Flat Head Syndrome in Babies

Baby's headEvery parent dreams of having a beautiful baby that is perfect in every way. Many parents are often surprised when their babies are born with a misshaped head. It is actually very common for a baby to be born with a cone shaped head or to develop a flat head months after they are born. Premature babies, in particular, are commonly prone to what is referred to as ‘toaster’ head where it’s flat on both sides and appears longer and rounded at the top. The condition of  flat head syndrome or misshaped head is commonly referred to as plagiocephaly. I’ll go over common issues with flat head syndrome and how you can improve it in this article.

If you look closely, you can see and feel the soft spot on your baby’s head. This soft spot allows the skull to expand as it grows. Likewise, this makes your baby’s head more flexible to allow it to go through the birth canal. Sometimes when your baby is in the womb, they may stay in a particular position they like which can result in molding of the head. Another common occurrence with babies who are born with cone-shaped heads is the result of the force applied while passing through the birth canal. That is why babies born via c-section are less likely to have misshaped heads. In any case, a misshaped head at birth will most likely take a rounder shape over time so don’t be alarmed if it looks a little slanted at first.

What To Do For Flat Head Syndrome

Many factors can attribute to flat head syndrome in infants after they are born. The most common reason is due to positioning. A baby that is always on their back or stays in a particular position often, such as their side, can develop a flat or slanted side where their head rests against. Here are a few ways to help prevent this from occurring:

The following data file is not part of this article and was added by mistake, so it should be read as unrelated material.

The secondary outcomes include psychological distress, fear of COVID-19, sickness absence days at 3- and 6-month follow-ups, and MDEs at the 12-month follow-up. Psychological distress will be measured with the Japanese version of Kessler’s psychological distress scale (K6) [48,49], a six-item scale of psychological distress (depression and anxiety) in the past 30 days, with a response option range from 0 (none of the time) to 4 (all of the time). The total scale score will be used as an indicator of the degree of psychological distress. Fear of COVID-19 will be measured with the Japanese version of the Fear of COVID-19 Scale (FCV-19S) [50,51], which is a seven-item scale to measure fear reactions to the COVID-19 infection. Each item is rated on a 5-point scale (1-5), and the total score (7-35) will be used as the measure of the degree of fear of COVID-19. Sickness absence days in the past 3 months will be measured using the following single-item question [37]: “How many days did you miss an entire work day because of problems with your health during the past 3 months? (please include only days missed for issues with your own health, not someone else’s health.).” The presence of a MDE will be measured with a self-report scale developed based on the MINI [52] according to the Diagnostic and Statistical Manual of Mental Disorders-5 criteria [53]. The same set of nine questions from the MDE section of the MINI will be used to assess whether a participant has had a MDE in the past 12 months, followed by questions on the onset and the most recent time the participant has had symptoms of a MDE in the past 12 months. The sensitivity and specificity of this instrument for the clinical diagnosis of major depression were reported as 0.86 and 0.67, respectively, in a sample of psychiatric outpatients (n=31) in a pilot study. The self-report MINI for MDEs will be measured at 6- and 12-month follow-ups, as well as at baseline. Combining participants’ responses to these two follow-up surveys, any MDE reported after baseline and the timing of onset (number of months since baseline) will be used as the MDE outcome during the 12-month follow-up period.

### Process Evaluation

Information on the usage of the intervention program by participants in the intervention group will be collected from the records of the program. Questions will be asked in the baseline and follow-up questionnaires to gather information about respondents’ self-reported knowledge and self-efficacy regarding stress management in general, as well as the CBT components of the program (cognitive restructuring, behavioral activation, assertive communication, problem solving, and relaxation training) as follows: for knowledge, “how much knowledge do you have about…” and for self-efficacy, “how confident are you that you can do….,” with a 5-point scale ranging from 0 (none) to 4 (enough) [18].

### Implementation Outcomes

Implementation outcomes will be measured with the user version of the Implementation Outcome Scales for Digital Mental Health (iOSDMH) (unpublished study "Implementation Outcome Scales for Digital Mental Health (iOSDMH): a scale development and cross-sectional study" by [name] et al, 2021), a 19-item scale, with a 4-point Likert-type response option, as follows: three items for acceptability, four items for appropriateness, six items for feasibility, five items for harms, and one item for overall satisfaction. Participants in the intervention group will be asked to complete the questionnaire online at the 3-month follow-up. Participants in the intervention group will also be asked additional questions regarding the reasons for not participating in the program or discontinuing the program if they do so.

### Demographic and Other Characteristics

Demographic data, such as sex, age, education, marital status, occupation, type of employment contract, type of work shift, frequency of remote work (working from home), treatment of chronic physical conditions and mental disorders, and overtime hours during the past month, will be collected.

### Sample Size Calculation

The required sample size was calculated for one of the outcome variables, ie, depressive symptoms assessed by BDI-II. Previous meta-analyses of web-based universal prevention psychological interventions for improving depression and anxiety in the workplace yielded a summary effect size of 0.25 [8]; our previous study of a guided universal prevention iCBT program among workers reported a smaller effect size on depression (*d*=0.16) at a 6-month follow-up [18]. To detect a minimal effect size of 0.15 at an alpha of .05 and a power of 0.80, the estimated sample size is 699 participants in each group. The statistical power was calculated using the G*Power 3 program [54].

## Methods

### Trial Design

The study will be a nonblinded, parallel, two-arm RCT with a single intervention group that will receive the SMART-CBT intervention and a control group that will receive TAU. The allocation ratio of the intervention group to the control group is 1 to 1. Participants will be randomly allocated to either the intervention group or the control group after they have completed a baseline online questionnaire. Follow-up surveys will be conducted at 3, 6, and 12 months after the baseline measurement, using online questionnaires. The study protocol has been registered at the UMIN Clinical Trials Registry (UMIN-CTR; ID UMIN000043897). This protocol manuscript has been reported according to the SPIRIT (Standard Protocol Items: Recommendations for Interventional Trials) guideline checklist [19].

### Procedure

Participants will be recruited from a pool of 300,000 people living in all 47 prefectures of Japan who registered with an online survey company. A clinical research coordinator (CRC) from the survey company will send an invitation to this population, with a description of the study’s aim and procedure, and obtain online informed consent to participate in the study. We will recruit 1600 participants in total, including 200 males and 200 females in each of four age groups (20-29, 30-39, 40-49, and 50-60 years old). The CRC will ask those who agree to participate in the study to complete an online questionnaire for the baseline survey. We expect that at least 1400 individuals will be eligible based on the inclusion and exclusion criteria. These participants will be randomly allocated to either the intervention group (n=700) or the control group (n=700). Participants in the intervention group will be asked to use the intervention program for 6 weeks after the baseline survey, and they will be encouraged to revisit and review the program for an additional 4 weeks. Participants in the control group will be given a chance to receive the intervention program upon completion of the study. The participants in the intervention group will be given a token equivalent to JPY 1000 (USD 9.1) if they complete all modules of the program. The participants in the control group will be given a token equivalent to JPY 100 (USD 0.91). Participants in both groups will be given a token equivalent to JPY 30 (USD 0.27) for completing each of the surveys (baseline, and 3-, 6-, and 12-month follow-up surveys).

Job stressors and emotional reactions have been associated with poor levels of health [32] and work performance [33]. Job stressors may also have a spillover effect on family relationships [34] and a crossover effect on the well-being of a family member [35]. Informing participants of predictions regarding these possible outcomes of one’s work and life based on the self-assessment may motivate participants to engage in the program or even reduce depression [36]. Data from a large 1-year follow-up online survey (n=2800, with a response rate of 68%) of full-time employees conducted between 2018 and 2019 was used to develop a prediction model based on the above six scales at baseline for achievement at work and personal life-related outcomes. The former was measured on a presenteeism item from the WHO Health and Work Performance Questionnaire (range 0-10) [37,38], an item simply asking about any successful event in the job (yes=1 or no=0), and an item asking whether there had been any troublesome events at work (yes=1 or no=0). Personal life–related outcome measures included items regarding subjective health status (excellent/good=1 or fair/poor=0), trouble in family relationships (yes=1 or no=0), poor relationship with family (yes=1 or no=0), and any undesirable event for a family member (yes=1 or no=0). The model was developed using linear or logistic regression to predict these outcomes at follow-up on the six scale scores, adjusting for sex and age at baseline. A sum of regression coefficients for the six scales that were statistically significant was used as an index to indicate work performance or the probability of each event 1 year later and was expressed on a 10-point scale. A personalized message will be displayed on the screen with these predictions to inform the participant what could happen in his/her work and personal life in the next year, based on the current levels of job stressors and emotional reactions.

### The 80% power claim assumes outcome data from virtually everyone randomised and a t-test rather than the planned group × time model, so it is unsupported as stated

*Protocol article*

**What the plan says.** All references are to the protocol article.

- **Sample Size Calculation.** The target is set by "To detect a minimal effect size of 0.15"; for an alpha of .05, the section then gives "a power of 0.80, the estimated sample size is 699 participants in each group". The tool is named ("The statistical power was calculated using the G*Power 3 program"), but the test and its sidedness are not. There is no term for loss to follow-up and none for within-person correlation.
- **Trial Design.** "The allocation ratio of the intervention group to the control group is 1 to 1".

• Tummy time – Babies should always be placed on their back to sleep, so it’s important to give them ample tummy time during the day when they are awake. This not only helps to reduce a flat head, but is also important for developing muscles in the neck.

• Alternate positions – some babies often prefer to lie on a particular side. When your baby is laying down, whether on the floor or in their play pen, alternate the side they are laying on. Always supervise your baby carefully when lying on their side so they don’t roll onto their tummy where their face could be covered.

• Limit time spent on back- With so many baby gear products, busy parents often find placing their babies in swings and bouncers to be ideal for keeping them occupied. This is fine in short intervals. If your baby is spending a prolonged amount of time in these on a regular basis, it will lead to a flattened head due to the frequent pressure. In addition to tummy time, holding your baby upright (while supporting the head until they develop adequate control) can also help alleviate the condition.

Plagiocephaly is generally very harmless and does not require any medical intervention. Most babies will outgrow their flat head syndrome within time. Taking necessary preventative measures before they reach one year can significantly reduce any long-term affects. In some cases, however, a deformed shape to your baby’s head could be an indication of a more serious condition. Always consult with your child’s pediatrician regarding concerns about the shape of their head as well as any other health-related issues to confirm diagnosis and proper treatment recommendations.

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